The Supreme Court on Monday agreed to consider a plea to modify its order that made the playing of the national anthem in cinema halls mandatory, even as the Centre opposed the move.
The apex court asked the Centre to take a call on the issue and consider amending the national flag code to regulate the matter, and frame rules by January 9.
The hearing of the case saw Justice Chandrachud making some interesting remarks on the issue after Attorney General for India KK Venugopal argued for playing of the National Anthem in cinema halls on the ground that it fosters national unity in a vast and diverse country like India, and is supported by Article 51A of the Constitution.
A Supreme Court Bench headed by Justice Dipak Misra, now the Chief Justice of India, had on November 30, 2016 passed an order making it mandatory to play the National Anthem before every show in cinema halls and for cinema-goers to stand up while it was played. Justice Misra had reasoned that the practice would “instil a feeling of committed patriotism and nationalism”. The Bench had described the playing of the anthem in cinema halls as an opportunity for the public to express their “love for the motherland”.
On Monday, Justice DY Chandrachud questioned the rationale, saying there is no need for an Indian to “wear his patriotism on his sleeve”. Justice Chandrachud was part of a three-judge Bench led by Chief Justice of India Dipak Misra hearing a petition filed by Kodungalloor Film Society in Kerala to recall the November order.
“Next thing will be that people should not wear T-shirts and shorts to movies because it will amount to disrespect to the National Anthem… where do we stop this moral policing?” Justice Chandrachud said.
Media reports said that Justice Chandrachud referred to the Flag Code to observe that “there is no mandate that people should stand up when the National Anthem is sung in a cinema hall. This is obviously because a cinema hall is a place for entertainment… People go to cinema halls for undiluted entertainment. Why should we make choices for them? Why should we assume that if someone doesn’t stand up for anthem in the cinema hall, he is not patriotic?”
“You don’t have to stand up at a cinema hall to be perceived as patriotic,” Justice Chandrachud said.
At one point, Justice AM Khanwilkar reacted to lawyers’ submissions that the National Anthem is played in cinema halls in States like Maharashtra and Chhattisgarh, saying if it is good for Maharashtra, it may be good for other States.
Justice Chandrachud, however, took a leaf from his childhood, remarking that he had witnessed people leaving the cinema hall when the Anthem is played after the show. “Maybe that was why it was stopped… because of the disrespect,” Justice Chandrachud said.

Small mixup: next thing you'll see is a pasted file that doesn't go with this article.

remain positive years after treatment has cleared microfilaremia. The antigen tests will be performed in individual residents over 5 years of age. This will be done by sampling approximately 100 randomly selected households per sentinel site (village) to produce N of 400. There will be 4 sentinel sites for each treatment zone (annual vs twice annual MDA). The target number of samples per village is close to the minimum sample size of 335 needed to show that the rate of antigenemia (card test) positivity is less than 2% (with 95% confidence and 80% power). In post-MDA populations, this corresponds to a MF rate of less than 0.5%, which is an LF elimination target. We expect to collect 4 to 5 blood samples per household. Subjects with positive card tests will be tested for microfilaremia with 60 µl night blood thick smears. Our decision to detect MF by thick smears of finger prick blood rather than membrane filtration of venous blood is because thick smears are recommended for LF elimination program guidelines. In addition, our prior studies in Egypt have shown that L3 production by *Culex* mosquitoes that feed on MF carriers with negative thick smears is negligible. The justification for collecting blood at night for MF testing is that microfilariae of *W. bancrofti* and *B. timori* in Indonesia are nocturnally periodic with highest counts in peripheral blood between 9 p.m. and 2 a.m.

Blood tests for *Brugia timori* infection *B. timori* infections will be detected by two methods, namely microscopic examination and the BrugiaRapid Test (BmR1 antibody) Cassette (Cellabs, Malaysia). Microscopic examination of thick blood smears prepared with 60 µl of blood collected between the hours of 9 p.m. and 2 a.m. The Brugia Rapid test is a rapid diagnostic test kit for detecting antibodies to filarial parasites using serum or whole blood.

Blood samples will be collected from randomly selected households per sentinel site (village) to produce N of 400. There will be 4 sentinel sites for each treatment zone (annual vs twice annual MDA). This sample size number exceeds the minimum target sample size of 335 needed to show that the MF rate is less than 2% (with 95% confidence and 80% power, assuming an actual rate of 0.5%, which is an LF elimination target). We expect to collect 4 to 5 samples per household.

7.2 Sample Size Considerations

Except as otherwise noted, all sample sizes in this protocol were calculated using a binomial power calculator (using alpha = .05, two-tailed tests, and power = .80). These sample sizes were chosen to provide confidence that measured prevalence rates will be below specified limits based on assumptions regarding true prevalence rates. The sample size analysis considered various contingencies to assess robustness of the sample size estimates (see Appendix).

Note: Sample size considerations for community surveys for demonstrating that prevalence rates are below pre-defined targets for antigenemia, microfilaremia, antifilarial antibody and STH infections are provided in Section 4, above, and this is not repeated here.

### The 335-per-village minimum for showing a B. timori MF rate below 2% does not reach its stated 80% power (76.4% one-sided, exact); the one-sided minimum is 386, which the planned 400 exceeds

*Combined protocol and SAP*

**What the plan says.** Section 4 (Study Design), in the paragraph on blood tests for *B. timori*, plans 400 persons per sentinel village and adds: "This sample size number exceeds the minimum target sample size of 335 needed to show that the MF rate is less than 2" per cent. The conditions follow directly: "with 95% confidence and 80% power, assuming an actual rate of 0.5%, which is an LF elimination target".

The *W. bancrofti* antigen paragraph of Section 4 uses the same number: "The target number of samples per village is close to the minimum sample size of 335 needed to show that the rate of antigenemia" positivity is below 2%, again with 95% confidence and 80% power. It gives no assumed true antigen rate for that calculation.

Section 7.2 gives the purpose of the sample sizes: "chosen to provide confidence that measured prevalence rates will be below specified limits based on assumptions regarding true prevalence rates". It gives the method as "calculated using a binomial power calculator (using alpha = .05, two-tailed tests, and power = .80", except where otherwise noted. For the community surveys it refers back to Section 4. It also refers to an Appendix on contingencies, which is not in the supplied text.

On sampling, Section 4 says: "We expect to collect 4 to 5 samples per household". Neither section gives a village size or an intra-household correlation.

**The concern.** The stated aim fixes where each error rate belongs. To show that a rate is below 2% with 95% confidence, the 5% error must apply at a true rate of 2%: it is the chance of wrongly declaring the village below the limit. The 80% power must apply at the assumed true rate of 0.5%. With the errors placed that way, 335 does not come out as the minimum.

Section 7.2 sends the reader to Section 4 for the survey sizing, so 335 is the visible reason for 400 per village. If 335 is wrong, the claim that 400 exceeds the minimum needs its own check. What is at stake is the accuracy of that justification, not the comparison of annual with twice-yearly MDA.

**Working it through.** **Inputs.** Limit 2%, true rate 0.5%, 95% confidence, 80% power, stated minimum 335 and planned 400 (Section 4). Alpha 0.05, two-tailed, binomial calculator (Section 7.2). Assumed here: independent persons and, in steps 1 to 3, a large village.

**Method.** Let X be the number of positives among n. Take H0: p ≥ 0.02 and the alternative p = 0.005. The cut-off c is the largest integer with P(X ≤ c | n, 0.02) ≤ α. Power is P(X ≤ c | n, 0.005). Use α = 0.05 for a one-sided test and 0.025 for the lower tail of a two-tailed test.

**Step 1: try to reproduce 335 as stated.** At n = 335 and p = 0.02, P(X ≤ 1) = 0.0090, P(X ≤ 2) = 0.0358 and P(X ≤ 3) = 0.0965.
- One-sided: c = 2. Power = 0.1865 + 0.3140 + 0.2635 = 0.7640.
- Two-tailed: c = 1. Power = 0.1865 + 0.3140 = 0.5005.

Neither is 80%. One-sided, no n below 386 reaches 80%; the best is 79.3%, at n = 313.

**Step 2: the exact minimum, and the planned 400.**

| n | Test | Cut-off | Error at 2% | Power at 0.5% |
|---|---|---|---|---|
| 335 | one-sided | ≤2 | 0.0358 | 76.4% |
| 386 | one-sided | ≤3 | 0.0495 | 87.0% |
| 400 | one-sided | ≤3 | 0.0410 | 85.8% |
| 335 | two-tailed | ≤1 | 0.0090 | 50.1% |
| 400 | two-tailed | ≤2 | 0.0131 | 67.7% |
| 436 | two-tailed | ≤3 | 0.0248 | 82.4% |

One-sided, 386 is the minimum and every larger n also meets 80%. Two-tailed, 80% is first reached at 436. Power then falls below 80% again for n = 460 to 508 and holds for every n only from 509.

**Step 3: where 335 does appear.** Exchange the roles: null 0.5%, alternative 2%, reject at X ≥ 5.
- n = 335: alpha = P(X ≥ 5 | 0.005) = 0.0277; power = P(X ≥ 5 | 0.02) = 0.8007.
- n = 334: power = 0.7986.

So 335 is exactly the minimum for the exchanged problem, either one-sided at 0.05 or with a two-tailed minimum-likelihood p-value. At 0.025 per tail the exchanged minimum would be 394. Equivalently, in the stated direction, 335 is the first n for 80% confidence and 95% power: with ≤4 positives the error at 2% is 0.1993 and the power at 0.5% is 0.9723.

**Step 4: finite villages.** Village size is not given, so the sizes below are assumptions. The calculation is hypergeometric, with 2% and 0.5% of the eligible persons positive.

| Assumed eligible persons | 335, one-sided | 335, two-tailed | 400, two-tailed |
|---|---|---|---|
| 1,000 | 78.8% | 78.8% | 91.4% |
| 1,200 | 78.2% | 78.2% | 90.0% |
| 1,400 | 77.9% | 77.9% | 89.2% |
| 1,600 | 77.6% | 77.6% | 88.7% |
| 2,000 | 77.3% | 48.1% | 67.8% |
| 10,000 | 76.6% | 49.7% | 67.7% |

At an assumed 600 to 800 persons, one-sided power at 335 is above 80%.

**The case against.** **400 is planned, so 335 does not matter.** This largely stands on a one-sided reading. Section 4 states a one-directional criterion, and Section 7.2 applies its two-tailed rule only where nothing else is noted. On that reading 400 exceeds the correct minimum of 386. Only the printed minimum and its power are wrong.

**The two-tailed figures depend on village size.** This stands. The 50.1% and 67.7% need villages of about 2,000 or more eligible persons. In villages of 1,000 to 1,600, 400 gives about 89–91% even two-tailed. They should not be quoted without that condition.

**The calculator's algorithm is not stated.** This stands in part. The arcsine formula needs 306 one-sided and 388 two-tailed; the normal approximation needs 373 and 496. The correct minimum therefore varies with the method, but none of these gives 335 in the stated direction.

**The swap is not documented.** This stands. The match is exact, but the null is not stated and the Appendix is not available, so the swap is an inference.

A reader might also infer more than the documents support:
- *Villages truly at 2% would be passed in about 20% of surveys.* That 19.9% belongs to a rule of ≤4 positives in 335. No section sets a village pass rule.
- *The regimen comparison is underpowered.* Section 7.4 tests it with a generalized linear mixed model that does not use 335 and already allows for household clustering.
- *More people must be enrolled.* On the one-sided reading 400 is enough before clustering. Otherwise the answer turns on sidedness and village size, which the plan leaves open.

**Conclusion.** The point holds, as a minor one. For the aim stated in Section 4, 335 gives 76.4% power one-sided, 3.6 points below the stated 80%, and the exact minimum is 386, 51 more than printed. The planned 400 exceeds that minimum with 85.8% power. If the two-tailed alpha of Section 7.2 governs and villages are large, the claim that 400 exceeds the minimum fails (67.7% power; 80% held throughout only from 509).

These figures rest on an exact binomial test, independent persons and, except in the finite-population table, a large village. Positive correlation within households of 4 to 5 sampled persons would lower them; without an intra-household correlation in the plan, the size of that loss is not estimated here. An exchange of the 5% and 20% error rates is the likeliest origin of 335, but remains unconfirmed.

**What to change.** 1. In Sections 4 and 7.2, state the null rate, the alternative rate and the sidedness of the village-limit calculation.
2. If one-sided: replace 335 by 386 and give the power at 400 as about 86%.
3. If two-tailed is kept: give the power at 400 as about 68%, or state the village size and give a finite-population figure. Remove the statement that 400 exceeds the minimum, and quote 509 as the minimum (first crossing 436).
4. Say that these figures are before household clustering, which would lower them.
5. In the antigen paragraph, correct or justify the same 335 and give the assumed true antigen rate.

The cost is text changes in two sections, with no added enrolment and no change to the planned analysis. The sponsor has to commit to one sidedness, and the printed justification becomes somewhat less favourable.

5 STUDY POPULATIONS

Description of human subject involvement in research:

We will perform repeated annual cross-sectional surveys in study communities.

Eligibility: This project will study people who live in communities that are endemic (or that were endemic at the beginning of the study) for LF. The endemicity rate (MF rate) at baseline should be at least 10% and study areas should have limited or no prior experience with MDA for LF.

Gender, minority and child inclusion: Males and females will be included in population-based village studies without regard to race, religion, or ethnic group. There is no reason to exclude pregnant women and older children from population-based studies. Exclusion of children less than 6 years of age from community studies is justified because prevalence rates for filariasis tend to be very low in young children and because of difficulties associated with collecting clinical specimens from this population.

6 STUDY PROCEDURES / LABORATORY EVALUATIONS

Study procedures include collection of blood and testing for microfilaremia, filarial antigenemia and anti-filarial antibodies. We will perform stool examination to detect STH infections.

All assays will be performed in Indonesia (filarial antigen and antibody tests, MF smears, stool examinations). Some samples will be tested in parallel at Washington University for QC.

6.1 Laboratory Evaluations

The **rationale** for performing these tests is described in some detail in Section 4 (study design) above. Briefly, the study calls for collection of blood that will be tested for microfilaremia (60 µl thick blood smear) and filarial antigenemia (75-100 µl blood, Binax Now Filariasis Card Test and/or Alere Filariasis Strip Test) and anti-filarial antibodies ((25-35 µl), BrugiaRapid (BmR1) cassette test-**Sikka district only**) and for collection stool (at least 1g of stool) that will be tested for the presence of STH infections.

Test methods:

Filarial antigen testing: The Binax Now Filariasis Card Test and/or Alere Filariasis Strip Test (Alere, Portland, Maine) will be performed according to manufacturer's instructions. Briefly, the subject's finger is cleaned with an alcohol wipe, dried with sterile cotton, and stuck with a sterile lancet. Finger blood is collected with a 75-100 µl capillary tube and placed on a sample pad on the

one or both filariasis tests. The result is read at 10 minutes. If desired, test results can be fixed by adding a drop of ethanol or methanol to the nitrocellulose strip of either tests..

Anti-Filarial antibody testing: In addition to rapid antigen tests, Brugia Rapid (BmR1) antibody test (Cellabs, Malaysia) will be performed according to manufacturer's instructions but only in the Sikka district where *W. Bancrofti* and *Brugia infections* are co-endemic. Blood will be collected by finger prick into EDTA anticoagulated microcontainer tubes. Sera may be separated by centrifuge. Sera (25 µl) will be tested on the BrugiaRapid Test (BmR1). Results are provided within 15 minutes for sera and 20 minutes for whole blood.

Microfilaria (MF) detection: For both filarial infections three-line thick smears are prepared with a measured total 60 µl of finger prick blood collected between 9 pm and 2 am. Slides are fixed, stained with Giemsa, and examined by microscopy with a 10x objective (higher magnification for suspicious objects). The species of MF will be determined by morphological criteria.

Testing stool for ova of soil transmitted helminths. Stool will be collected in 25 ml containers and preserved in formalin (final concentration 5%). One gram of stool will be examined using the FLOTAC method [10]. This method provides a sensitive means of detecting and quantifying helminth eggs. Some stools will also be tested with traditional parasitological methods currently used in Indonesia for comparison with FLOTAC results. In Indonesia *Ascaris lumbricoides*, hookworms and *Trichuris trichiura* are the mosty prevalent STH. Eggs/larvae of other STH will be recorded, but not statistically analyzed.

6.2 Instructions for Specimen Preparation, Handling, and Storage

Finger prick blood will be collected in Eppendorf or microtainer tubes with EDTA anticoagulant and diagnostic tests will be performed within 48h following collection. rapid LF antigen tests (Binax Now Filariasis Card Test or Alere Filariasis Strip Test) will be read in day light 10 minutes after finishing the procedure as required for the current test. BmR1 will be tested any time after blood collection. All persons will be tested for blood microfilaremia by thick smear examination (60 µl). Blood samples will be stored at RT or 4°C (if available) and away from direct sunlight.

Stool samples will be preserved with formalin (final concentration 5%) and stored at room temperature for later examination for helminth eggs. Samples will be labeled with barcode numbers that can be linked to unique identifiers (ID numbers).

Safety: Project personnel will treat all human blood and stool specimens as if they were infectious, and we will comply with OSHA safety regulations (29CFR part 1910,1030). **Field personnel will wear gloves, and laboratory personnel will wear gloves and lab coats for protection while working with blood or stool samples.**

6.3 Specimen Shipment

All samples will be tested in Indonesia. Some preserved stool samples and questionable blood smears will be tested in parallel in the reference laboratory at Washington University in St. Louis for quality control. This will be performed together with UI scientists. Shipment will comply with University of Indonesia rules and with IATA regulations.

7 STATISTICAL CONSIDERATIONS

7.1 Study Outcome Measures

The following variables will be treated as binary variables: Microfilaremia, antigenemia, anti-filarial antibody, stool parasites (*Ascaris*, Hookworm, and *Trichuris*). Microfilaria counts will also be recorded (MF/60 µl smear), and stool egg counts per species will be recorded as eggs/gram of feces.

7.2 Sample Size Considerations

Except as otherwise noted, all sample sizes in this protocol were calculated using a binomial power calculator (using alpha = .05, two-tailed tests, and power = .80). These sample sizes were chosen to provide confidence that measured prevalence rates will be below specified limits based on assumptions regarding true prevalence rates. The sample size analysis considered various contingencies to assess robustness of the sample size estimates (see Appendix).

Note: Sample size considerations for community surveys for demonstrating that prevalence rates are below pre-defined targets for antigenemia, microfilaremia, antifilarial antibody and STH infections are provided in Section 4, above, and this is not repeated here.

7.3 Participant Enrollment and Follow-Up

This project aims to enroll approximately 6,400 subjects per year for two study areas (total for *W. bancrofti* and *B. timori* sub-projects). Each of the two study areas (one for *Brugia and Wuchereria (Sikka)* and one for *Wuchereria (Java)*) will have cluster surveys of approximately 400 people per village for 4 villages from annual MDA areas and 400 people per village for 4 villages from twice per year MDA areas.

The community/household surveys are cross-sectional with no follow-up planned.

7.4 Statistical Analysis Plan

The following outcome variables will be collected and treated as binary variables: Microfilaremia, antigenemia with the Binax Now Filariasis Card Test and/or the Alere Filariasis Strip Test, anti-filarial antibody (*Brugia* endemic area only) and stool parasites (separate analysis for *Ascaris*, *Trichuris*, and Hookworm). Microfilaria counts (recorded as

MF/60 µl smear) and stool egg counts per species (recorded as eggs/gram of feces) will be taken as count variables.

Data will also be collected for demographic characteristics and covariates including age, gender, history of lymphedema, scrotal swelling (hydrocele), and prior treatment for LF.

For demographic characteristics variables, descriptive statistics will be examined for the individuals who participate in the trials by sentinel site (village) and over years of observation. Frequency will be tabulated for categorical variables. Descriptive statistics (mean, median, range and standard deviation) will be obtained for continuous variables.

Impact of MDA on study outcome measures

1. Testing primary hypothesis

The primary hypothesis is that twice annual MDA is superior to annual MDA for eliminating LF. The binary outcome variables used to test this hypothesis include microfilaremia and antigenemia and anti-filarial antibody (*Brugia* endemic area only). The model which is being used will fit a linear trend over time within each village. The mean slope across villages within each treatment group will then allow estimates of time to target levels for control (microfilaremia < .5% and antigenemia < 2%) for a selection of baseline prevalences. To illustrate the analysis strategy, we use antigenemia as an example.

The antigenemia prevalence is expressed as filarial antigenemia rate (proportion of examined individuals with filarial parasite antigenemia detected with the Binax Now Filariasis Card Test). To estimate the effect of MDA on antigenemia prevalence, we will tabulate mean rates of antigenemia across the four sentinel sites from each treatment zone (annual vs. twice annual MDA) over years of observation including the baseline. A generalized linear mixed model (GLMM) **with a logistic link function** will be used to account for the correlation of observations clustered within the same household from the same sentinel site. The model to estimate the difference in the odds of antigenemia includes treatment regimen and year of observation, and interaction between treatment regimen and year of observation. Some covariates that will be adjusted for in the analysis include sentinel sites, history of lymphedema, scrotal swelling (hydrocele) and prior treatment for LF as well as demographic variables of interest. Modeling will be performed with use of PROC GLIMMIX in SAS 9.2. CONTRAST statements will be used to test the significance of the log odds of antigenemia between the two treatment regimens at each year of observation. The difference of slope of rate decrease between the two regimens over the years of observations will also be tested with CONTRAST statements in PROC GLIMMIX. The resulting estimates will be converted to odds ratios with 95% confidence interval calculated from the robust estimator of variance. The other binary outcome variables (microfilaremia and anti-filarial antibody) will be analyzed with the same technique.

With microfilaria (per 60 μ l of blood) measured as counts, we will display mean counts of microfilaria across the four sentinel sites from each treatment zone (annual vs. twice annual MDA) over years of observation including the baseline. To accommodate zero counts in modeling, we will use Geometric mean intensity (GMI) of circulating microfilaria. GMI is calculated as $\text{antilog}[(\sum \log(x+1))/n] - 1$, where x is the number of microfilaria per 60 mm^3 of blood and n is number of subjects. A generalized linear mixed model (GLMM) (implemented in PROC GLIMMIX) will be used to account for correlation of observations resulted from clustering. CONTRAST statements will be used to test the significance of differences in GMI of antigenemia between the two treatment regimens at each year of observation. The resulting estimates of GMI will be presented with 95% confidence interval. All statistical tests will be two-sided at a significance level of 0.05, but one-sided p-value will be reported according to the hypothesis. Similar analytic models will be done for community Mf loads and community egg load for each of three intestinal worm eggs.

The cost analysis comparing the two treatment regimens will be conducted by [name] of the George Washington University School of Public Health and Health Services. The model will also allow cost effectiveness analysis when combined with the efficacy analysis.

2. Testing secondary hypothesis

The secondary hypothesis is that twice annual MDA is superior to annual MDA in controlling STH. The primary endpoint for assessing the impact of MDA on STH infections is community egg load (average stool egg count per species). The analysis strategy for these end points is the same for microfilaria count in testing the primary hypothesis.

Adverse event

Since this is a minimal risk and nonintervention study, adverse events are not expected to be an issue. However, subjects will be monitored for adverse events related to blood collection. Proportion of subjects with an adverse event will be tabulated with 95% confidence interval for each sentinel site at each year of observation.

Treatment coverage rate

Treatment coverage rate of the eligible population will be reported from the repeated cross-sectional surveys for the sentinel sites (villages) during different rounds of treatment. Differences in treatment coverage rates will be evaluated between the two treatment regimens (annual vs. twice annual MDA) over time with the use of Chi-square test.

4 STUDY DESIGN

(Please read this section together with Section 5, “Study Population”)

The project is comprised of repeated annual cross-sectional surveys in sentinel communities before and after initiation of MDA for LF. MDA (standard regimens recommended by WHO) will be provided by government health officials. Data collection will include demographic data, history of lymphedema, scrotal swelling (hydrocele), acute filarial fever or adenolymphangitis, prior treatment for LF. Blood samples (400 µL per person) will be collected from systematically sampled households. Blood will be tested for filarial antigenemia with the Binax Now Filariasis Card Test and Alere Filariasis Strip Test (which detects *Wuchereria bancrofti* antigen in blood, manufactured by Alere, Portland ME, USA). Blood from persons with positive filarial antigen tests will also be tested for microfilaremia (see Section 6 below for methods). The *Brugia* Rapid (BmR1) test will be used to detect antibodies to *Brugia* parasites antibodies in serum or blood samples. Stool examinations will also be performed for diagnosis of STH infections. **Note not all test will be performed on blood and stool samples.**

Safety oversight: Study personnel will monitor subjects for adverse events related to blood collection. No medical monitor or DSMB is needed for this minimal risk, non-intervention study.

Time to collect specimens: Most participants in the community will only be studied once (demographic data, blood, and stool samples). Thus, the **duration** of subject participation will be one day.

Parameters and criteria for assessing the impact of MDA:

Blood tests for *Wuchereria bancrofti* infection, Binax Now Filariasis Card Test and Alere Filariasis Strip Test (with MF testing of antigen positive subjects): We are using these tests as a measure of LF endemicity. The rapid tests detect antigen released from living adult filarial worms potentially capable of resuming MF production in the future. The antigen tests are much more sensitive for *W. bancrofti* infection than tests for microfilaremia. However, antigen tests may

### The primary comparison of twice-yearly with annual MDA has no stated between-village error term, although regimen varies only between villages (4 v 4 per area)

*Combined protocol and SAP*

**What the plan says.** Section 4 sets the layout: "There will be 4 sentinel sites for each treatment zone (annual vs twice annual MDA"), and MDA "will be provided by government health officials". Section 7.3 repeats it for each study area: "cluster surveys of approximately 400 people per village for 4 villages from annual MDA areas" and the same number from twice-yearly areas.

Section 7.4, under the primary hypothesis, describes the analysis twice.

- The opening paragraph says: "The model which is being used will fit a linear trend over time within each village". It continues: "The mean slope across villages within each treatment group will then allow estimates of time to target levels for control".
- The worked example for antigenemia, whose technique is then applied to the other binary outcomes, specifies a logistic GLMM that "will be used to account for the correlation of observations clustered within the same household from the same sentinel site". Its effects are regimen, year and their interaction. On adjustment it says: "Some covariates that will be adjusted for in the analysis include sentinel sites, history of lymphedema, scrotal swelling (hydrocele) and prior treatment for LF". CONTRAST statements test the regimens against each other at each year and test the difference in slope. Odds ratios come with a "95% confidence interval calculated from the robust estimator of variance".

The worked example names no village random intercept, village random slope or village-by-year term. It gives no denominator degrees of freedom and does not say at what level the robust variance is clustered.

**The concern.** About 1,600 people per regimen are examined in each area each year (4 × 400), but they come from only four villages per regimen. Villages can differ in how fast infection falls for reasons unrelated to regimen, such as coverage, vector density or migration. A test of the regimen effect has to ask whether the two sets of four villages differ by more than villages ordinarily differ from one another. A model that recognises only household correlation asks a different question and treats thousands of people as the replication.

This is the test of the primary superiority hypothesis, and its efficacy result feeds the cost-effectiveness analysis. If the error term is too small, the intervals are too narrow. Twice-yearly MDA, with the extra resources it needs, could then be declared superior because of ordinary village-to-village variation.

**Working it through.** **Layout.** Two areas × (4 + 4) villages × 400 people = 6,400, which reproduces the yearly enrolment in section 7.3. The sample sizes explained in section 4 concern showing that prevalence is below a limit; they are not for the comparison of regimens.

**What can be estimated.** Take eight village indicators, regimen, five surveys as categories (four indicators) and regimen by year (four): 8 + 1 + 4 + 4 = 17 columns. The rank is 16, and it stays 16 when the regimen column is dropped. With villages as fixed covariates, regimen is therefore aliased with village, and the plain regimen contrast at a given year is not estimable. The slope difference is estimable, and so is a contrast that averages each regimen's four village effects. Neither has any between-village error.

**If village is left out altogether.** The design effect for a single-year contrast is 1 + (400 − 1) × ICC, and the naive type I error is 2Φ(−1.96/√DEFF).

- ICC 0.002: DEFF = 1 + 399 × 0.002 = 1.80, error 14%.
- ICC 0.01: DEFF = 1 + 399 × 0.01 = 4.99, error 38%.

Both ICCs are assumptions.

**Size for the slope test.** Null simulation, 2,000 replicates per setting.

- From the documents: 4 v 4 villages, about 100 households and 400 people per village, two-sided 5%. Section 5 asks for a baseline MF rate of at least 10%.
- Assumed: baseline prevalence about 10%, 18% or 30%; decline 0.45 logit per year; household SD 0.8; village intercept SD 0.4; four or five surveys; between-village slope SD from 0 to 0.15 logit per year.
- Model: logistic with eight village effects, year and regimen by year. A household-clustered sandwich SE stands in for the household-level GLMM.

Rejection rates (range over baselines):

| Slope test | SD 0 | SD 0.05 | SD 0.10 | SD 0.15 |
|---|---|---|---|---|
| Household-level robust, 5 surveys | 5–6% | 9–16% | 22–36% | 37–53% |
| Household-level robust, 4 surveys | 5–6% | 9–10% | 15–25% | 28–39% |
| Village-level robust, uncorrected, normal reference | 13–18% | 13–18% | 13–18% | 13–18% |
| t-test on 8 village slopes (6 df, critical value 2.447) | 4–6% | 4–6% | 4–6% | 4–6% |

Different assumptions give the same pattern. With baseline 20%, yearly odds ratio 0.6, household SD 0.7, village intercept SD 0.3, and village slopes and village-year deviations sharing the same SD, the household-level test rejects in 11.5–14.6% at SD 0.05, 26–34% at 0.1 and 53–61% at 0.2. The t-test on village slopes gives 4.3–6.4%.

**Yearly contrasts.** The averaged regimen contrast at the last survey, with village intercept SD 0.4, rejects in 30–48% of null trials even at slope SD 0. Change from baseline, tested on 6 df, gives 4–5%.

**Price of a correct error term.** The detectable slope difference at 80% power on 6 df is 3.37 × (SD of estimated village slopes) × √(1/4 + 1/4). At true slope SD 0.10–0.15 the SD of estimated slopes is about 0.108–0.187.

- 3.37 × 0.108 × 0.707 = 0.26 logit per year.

The judge was responding to submissions by Attorney General KK Venugopal, for the Centre, in support of the November 30, 2016 order. Venugopal submitted that playing the National Anthem in cinema halls and standing up as a mark of respect for it fosters a sense of unity in a country diverse in caste, religion and regions. The AG submitted that playing the Anthem would be a “unifying force” so that “when people come out of the theatre they will believe that we are all Indians”.
“Its purpose is the loyalty of the population, to neutralise divisiveness, foster unity in diversity. It is the duty of every citizen under Article 51-A (a) to abide by the Constitution, respect its ideals and institutions, the National Flag and the National Anthem,” Venugopal submitted.
Justice Chandrachud disagreed. He said Article 51A is very broad and also makes it the fundamental duty of citizens to “develop scientific temper, humanism, spirit of inquiry”, etc. “Are we [Supreme Court] supposed to enforce all this? As the government, you have the power. You take the call. Why should we take your burden?” said Justice Chandrachud.
“If the court is supposed to enforce respect for the National Anthem on citizens, it should also enforce the other fundamental duties in Article 51A? You know what is good for the goose is also good for the gander, right?” Justice Chandrachud asked Venugopal.
When one of the lawyers said some missionary schools refused to play the National Anthem, Justice Chandrachud, who authored the majority verdict declaring privacy as a fundamental right, retorted: “I studied in a missionary school. We sang both the National Anthem and ‘Our Father’. For us both were equally important.”
Justice Chandrachud said cultural and social values are imbibed from parents and teachers and not what courts enforce through its orders.
The judge indicated that it was for the government to take the call on whether it wants the Flag Code to be amended to make it mandatory for cinema halls to play the anthem.
Towards the end of the hour-long hearing, Chief Justice Misra suggested a change in the language of the November 2016 order, which had the effect of making the playing the anthem optional, The Hindu reported.
However, Venugopal said the government would take a call. Finally, the court left it to the discretion of the government to bring out any notification, if necessary, to take a call to make or not make the playing of the National Anthem mandatory in cinema halls, uninfluenced by the Court’s earlier order.
The case was posted for hearing on January 9, 2018.